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BBC figures are a year out of date says council

Bristol City Council has defended its record as Britain's first Cycling City, claiming it will take time to fully reap the benefits of the work carried out.

Bristol received  £22m from Cycling England  in 2008 when it was awarded Cycling City status and set itself the ambitious target of doubling bike use in the city.

But the BBC reported that it has obtained city council statistics which, it says, demonstrate that cycling has only increased by a third at the end of what it calls a three-year programme. 

Councillor Jon Rogers, Executive Member for Cycling City, told road.cc  that those statistics are a year out of date and were comparing winter figures with those obtained during milder months. 

"We are coming towards the end of what is a two-and-a-half year project and we are still in the process of building cycle routes. There are cyclists who are yet to be born who will benefit from what we are doing, given that some of this cycle inftrastructure will be here for many decades to come, possibly even a hundred years.

"Some commentators seem to be concentrating on the target to double the number of cyclists in Bristol. This is a challenging target and I am sure it will be delivered in due course but I've checked the bid and while we committed to doubling the number of  cyclists we never gave a time frame for doing so.

"Judge the scheme when it is evaluated next year by all means, but meanwhile celebrate the wonderful progress that is being made to deliver safer, healthier and more sustainable travel around our city."

Project manager Ed Plowden told the BBC that Bristol’s Cycling City status has made a difference, with bike use rising quicker than in other areas as a direct result of the project.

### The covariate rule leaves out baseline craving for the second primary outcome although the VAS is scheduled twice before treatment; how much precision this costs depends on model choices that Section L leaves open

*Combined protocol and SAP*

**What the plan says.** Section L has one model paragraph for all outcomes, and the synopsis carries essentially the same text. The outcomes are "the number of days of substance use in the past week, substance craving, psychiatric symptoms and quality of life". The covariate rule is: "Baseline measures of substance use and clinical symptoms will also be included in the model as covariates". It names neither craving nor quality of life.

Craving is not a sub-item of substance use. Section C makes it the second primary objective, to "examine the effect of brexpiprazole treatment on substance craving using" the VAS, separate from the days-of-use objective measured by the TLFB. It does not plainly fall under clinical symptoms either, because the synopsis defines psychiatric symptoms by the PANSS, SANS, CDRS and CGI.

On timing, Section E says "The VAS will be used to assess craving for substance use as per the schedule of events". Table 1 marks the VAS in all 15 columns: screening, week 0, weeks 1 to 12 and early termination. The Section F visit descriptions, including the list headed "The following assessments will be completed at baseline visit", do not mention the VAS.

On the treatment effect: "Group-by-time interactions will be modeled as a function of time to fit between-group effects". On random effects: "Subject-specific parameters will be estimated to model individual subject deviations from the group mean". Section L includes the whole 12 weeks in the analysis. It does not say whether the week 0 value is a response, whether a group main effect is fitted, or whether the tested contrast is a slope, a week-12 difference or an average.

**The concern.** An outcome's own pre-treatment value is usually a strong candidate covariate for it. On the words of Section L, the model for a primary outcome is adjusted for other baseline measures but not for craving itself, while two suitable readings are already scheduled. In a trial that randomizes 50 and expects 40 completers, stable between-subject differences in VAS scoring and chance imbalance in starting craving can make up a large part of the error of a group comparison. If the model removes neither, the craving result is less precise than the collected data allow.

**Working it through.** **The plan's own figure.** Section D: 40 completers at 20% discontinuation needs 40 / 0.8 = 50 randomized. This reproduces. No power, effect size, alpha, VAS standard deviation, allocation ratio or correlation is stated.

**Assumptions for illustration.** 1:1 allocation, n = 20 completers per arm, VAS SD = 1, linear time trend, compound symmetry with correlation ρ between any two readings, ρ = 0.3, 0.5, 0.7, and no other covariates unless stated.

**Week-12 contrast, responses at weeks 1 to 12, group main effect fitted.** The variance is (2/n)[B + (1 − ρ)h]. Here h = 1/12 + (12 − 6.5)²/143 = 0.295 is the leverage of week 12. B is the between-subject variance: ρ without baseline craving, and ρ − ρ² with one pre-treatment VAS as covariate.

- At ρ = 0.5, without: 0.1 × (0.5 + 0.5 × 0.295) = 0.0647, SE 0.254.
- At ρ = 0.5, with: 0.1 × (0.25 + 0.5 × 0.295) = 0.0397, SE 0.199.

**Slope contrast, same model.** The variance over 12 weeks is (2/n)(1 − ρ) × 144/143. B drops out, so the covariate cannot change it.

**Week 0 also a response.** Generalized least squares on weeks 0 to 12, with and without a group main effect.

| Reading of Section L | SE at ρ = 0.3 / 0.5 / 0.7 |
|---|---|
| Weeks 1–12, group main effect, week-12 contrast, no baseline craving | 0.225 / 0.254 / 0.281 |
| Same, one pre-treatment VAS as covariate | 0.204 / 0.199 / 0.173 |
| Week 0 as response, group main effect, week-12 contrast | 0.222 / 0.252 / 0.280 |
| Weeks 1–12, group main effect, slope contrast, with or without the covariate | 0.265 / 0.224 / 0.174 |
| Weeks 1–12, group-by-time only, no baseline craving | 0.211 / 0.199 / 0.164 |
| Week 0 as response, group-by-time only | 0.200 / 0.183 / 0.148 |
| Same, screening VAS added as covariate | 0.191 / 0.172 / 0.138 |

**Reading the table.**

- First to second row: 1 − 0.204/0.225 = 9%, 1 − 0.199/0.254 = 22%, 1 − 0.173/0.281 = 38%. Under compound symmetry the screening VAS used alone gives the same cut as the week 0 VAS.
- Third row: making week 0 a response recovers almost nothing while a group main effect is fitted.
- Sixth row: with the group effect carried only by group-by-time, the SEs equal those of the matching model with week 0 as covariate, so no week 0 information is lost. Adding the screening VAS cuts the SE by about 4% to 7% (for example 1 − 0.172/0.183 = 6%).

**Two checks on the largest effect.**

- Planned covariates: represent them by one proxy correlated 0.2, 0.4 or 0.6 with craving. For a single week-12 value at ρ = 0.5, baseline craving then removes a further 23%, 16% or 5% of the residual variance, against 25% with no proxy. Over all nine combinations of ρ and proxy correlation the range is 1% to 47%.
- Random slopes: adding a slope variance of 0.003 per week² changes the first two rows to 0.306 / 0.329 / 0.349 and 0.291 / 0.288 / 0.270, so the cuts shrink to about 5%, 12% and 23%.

"In London it took them about nine years to double cycling," he said. "At the moment 1% of all journeys are being done by bike and they've got a target to get to 5% by 2026. Bristol is already at 5% and that's partly due to the growth during Cycling City."

Council figures show that in 2008, there were approximately 25,000 bike users in Bristol, a figure that had risen to around 33,000 in the winter of 2009/10.

Of the £22m awarded to the city, about two-thirds is being spent on cycling infrastructure, including 13 miles of off-road cycle tracks, 21 miles of cycle lanes on existing roads and about 1,500 new cycle parking stands.

The remaining third of the money was spend on initiatives aimed at encouraging people to ride including targeting children and adults to take up cycling to and from their schools or places of work.

Martin McDonnell, secretary of the pressure group Bristol Cycling Campaign, told the BBC: "I think there could be a lot more publicity. If you come into Bristol how do you know that it's a Cycling City? There aren't big banners up anywhere.

"There are certain routes which aren't complete and they start somewhere not very sensible. They've also been doing things like putting bollards in the middle of the cycleway which can be dangerous."

Conservative councillor, Geoff Gollop, said the new cycle routes had been created at the expense of motorists.

He told the BBC: "The Cycling City initiative brought in match-funding which has delivered new cycling routes but these have largely been achieved at the expense of the majority of road users - by reducing road space or capacity.

"Whilst we recognise the merits of promoting cycling as a leisure activity for the individual - delivering personal health benefits and helping to improve the environment for all - this form of travel is unlikely in the near future to be a major means of commuting.

"We do not believe the £22m project can be said to have been successful even in its own terms."

But Cllr Rogers believes it will take time for the initiative's full impact to be felt. He said: "It is early days. Encouraging people to cycle generally means getting people to change the way in which they travel, and embrace a healthier, more sustainable lifestyle.

"This does not happen overnight, but Bristol has made great strides through delivering a balanced mix of infrastructure, training and information to help people find it easier to get on their bikes."